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Jubilee, CORD turn to settlers in Malindi mini-poll

By Patrick Beja | Published Sat, February 20th 2016 at 00:03, Updated February 20th 2016 at 00:04 GMT +3
Mombasa Governor Hassan Joho gives his Kilifi counterpart Amason Kingi ia ride on a motorcycle during a vote hunting mission in Malindi Town yesterday. Both Jubilee and CORD have set up base in Malindi Constituency as the March 7 by-election nears. [PHOTO:MAARUFU MOHAMED/STANDARD

KILIFI: Jubilee and CORD will today hold campaign rallies in Malindi to drum up support for their candidates as the by-election draws closer.

ODM Secretary General Ababu Namwamba and Kilifi Governor Amason Kingi will lead a number of CORD leaders on the campaign trail as Nairobi Senator Mike Sonko and Kilifi North MP Gideon Mung’aro drum up support for the Jubilee Alliance Party (JAP) candidate.

Both coalitions are courting various ethnic groups and trade unions — especially teachers — in a bid to win bloc votes in the March 7 Malindi constituency by-election.

Mijikenda elders are campaigning for Shirikisho Party of Kenya (SPK) as the big parties spend huge sums of money to sell their candidates with a sharp focus on the 2017 general election.

Analysts see the poll as some kind of a proxy contest between Kingi and rebel ODM legislator Mung’aro, who says he will challenge the governor in 2017 for the seat.

The CORD leadership is seeking to cement their coalition’s supremacy in the coast region by recapturing the seat, while JAP is keen to demonstrate that it is gaining strength in the opposition stronghold.

Mung’aro and other CORD rebels like Mustafa Idd and Zainab Chidzuga are now supporting JAP’s Philip Charo while Kingi is fronting for his party’s Willy Mtengo. “We are pushing for reforms in ODM and the party needs to listen to us. The party should accommodate the divergent views,” said Mr Idd.

Ms Chidzuga said they had to support Mr Charo after the controversial ODM nomination claiming Sanga Barawa beat Mr Mtengo but was denied victory.

“We cannot be forced by ODM to support somebody we feel had beaten in the party primaries. The nominations were flawed and we have decided to support an individual and not a political party in the Malindi by-election,” said Chidzuga.

Kingi and his Mombasa counterpart Hassan Joho are leading various CORD campaign teams.

CORD and Jubilee are concentrating in the vote-rich Shella and Malindi Town wards which hold half of the constituency’s voters. This is also where most of the so-called upcountry voters live.

But even as Jubilee luminaries set up camp in the constituency, Charo has been selling himself to the voters as an individual, fearing that JAP is not well grounded in Malindi compared to ODM.

Small parties like Kadu-Asili, Federal Party of Kenya, Chama Uzalendo, Labour Party of Kenya and Shirikisho have also fielded candidates in the by-election.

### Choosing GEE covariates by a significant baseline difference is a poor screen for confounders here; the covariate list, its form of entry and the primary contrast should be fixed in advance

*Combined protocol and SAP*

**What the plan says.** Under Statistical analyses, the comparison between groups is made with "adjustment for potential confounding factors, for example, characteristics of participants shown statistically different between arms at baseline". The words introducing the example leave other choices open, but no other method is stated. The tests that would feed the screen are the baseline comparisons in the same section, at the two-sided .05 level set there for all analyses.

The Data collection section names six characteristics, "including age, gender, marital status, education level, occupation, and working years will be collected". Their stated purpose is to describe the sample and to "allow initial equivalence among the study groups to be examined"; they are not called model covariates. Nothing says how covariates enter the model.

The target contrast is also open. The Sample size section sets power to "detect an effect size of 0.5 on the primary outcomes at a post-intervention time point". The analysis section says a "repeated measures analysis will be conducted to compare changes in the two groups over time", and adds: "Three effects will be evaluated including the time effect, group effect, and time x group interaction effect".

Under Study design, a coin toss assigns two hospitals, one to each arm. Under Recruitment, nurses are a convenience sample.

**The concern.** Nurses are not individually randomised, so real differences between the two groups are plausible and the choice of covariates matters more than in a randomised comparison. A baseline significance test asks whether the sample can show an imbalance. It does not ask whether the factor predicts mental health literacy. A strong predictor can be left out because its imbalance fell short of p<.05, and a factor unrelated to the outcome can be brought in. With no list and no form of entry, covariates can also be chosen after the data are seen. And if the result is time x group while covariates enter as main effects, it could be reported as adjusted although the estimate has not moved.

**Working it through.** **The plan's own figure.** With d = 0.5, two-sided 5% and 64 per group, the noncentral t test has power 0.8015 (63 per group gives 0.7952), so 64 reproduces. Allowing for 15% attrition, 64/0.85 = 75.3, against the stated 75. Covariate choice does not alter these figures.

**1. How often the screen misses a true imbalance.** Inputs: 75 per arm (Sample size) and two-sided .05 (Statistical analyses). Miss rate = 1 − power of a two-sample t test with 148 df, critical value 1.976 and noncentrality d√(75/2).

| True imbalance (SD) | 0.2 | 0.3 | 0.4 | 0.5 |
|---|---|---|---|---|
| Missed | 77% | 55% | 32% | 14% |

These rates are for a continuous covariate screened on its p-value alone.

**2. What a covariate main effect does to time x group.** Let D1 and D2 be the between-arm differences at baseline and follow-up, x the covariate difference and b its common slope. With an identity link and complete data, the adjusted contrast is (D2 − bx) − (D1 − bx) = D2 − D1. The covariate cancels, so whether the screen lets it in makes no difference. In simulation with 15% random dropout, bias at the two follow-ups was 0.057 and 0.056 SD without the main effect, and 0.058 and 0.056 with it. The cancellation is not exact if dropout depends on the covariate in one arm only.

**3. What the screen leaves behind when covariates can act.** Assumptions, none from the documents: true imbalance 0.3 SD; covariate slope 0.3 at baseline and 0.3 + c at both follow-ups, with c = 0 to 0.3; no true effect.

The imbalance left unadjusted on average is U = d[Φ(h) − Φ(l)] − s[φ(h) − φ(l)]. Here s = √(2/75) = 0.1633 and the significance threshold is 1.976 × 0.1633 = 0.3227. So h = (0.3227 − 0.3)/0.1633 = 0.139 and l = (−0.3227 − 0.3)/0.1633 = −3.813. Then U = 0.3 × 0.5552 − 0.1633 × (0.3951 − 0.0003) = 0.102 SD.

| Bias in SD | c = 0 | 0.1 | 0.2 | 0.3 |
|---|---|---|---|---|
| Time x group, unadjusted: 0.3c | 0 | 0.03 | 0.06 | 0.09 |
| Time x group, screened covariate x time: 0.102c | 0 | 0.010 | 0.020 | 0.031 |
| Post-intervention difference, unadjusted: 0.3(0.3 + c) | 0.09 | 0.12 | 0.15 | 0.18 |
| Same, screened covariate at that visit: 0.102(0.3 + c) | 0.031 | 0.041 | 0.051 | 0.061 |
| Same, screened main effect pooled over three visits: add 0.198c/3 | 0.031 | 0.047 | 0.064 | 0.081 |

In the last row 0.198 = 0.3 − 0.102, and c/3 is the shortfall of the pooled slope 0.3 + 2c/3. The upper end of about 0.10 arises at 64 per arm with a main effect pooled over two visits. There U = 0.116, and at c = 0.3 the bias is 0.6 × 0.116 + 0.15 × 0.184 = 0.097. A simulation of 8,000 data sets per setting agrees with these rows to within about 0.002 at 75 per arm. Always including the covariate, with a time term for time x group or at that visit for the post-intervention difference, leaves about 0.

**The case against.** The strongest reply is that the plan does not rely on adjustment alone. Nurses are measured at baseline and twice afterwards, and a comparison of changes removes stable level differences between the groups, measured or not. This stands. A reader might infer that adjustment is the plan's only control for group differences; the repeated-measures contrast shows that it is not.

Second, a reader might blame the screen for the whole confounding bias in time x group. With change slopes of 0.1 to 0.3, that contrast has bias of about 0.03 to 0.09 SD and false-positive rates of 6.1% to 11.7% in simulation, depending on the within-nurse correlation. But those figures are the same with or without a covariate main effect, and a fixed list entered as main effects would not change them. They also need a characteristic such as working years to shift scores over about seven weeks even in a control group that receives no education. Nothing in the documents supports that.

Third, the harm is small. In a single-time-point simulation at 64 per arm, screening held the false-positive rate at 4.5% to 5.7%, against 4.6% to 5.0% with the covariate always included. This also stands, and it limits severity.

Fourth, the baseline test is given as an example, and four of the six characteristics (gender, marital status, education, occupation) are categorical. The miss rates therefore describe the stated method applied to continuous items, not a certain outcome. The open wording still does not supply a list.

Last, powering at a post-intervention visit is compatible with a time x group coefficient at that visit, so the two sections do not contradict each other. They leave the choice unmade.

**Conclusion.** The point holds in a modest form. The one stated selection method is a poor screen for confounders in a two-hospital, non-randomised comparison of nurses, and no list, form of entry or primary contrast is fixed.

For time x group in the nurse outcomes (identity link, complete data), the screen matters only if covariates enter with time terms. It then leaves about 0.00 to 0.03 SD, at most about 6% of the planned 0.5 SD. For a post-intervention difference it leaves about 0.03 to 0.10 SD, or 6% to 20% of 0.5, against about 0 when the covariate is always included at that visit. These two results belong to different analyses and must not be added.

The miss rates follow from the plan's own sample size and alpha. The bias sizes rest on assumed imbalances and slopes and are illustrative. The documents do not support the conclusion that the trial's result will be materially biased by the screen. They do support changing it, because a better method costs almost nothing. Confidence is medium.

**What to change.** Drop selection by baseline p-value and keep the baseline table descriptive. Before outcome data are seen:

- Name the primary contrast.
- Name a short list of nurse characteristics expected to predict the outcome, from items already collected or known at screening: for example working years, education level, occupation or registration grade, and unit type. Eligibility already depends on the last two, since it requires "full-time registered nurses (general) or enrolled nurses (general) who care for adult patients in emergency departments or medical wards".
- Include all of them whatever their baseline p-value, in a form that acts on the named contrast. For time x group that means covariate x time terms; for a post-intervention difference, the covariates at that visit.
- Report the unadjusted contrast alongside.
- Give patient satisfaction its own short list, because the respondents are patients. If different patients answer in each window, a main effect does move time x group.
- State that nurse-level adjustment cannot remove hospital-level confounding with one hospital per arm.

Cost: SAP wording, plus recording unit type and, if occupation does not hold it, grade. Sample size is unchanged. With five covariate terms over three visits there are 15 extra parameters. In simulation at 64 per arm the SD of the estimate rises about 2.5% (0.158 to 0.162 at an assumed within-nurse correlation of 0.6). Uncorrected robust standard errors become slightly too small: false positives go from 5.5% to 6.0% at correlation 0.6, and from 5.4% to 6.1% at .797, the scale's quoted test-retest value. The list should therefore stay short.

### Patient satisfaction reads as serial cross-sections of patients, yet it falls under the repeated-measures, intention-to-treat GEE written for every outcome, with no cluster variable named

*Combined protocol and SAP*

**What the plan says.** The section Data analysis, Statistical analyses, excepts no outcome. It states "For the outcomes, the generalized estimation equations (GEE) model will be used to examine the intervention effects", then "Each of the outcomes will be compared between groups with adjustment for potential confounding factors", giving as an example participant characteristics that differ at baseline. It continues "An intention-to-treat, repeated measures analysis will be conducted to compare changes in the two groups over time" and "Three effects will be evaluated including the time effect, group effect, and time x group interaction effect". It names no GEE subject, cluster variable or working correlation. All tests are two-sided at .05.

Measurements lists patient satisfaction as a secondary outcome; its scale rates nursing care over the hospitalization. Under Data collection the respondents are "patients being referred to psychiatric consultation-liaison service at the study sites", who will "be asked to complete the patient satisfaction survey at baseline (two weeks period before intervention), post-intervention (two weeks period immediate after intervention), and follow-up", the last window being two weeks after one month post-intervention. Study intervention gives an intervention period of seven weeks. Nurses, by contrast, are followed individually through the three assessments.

Shirikisho has sponsored David Mangi Kitunga, Kadu Asili has Reuben Katana, Federal Party of Kenya has Nelson Gunga, Chama Cha Uzalendo has Peter Ponda while Labour Party of Kenya has pegged its hopes on Attas Sheriff.

Most candidates are ethnic Giriama and hail from Ganda Ward. No politician from the upcountry tribes is participating in the contest.

Political observers say the strength of the campaigner, funds, voter turnout and teachers participation may determine the outcome of the by-election.

Pwani University lecturer Hassan Mwakimako says the presence of senior coalition leaders from both CORD and Jubilee was an indicator of how highly the two coalitions regard the seat.

Mwakimako, however, observed that significant upcountry votes spread out in the urban area, particularly in Shella and Malindi Town wards, might not benefit the candidates much since such voting blocs usually vote for presidential candidates.

The main upcountry tribes in these region are Meru, Kikuyu, Somali, Luo, Luhyia, Kamba and Gusii.

“Although the major political parties are competing for the upcountry votes, such blocs overwhelmingly back presidential candidates and not Members of Parliament,” Dr Mwakimako argues.

The squatter question, alleged marginalisation of the area and the troubled tourism sector are some of the crucial issues raised in the campaigns particularly by CORD and the small parties.

Stanley Chai, a local observer, says the contest is too close to call between Mr Charo and Mtengo.

Charo is relying on his network among churches while Mtengo depends on ODM grassroots structure.

“Mr Charo seems to be running against the ODM wave and hopes to weather the storm with his personal networking because he does not mention his party much in his campaign meetings. It is s neck to neck race in Malindi,” Chai said on Thursday.

He believes that the ratio of indigenous and upcountry voters in the constituency of  57,000 voters stands at about 60 to 40 per cent respectively hence the struggle for the vote on either side.

In 2013 Dan Kazungu, the outgoing MP won the seat by 14,000 votes. Kazungu was recently appointed the Mining Cabinet Secretary.